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The Brutal Yet Refined Art of Boat Jousting

In Southern France, the medieval art of jousting is still practiced by modern knights, only with a big twist – they use no horses and face each other on water The sport is officially called Water Jousting or Marine Jousting and although the practice can be traced back to the ancient Egyptian civilization (as far back as 2300 BC), the French have embraced it as their own since the Middle Ages. Back then, water jousting tournaments were staged for a royal audience at local festivals. The sport is still taken seriously today, and is played on rivers and canals all over France.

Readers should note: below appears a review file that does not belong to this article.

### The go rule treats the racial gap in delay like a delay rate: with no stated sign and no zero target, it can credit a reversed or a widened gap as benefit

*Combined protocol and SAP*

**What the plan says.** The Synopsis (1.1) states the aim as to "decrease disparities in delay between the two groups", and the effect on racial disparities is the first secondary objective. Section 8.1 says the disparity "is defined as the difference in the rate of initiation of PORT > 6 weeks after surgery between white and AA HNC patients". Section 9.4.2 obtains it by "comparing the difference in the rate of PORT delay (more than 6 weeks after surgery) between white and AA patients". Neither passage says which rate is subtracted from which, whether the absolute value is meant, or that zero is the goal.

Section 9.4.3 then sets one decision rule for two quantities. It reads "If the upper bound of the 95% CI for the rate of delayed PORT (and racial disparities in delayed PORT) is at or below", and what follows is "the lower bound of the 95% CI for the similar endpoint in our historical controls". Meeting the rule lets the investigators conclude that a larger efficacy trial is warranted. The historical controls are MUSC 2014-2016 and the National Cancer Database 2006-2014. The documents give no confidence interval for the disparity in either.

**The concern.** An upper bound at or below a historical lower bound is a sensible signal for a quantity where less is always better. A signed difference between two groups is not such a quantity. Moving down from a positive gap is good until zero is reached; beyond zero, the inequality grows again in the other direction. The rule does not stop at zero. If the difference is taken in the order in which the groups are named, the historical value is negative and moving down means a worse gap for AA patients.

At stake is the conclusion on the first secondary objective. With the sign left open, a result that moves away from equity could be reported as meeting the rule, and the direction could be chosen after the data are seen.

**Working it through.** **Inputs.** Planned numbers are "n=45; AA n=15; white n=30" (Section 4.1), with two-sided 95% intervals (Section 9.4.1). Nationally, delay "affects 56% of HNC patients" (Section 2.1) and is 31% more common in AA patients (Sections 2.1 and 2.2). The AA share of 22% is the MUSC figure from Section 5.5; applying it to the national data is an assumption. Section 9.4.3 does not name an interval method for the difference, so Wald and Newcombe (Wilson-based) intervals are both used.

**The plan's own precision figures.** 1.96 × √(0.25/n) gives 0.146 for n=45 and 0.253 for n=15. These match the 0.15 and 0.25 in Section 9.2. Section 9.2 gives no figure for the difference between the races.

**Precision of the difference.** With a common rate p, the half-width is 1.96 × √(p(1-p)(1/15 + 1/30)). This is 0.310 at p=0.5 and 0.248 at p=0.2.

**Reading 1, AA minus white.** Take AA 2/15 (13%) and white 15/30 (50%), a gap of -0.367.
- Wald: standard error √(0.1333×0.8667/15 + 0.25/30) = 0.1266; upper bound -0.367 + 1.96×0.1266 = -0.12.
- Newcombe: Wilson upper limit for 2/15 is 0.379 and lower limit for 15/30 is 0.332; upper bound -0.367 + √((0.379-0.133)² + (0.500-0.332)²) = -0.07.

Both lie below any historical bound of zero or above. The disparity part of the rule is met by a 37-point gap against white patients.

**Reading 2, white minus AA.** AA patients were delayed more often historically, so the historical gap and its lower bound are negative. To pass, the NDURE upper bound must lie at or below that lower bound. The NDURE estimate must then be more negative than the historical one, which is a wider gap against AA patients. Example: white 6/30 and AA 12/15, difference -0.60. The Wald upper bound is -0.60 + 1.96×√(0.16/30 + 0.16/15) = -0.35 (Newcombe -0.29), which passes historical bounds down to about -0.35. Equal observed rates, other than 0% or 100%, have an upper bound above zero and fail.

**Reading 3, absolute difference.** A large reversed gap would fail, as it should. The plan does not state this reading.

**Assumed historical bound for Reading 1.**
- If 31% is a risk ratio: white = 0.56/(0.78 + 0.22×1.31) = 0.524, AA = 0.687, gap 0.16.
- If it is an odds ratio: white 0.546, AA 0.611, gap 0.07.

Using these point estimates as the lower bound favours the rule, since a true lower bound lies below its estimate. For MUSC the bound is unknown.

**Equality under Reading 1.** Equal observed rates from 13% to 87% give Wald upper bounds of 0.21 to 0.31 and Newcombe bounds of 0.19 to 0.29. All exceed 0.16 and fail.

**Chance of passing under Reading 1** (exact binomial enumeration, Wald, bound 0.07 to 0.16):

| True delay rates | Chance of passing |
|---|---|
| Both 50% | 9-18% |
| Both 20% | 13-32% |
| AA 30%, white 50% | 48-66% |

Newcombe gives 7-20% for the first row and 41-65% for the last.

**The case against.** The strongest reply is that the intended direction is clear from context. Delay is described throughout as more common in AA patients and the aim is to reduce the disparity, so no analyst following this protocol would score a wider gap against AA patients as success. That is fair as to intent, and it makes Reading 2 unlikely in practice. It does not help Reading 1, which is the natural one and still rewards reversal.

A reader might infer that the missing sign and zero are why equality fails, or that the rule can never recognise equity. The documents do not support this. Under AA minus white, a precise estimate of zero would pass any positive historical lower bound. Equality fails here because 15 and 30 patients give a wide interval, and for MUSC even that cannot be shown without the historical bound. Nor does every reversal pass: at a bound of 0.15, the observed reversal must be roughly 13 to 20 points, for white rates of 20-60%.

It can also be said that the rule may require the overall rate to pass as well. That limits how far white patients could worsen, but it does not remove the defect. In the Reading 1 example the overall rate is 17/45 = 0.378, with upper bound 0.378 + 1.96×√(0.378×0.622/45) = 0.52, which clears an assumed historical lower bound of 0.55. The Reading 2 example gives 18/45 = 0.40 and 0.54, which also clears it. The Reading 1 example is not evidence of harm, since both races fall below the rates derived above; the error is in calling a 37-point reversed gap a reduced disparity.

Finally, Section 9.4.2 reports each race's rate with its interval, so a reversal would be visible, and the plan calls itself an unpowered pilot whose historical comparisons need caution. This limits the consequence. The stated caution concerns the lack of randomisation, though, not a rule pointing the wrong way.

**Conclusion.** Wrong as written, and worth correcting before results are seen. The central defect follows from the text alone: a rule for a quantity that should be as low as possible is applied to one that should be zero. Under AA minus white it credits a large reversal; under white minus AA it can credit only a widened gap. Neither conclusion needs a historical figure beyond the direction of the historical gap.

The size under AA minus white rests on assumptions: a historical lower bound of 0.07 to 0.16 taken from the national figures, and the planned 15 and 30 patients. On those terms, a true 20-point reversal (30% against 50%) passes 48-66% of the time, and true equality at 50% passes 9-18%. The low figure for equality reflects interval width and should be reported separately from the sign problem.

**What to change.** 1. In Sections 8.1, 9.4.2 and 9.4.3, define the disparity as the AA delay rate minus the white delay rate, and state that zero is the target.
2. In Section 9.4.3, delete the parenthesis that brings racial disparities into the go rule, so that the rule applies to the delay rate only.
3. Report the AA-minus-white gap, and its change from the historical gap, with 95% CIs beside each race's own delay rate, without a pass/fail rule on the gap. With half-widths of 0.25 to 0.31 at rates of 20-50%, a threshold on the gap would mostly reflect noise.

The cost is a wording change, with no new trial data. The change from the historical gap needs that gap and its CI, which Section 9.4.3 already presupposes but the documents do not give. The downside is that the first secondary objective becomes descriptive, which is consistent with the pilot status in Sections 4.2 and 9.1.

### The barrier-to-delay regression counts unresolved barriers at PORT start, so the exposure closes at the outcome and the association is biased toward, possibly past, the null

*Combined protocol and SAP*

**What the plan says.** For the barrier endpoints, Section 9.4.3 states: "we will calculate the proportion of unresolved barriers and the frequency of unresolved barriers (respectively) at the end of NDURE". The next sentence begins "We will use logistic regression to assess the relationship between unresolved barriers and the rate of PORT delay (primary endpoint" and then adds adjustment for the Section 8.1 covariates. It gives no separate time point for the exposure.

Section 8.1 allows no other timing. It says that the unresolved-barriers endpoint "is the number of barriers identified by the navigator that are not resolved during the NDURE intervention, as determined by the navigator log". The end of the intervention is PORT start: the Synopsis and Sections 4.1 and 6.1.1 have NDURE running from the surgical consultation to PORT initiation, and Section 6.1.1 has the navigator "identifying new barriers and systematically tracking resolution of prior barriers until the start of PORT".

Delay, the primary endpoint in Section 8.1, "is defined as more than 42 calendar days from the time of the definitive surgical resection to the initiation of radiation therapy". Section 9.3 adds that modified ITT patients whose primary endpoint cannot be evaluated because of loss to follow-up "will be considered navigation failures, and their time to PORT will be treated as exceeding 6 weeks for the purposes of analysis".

The jousters fight as they balance themselves on long wooden boats, powered by 8 to 10 rowers and a helmsman. A wooden platform, called tintaine, extends off the boat about three meters above the water. The jousters stand on this platform at the back of the boat, while carrying a 28-inch wooden shield and a 9-foot lance. The liveries worn by the rival boats and teams are always red and blue – blue for bachelors and red for the married. At the stern of each bark, an oboist and a drummer sporting flat-brimmed straw hats play medieval tunes that help the oarsmen stay synchronized.

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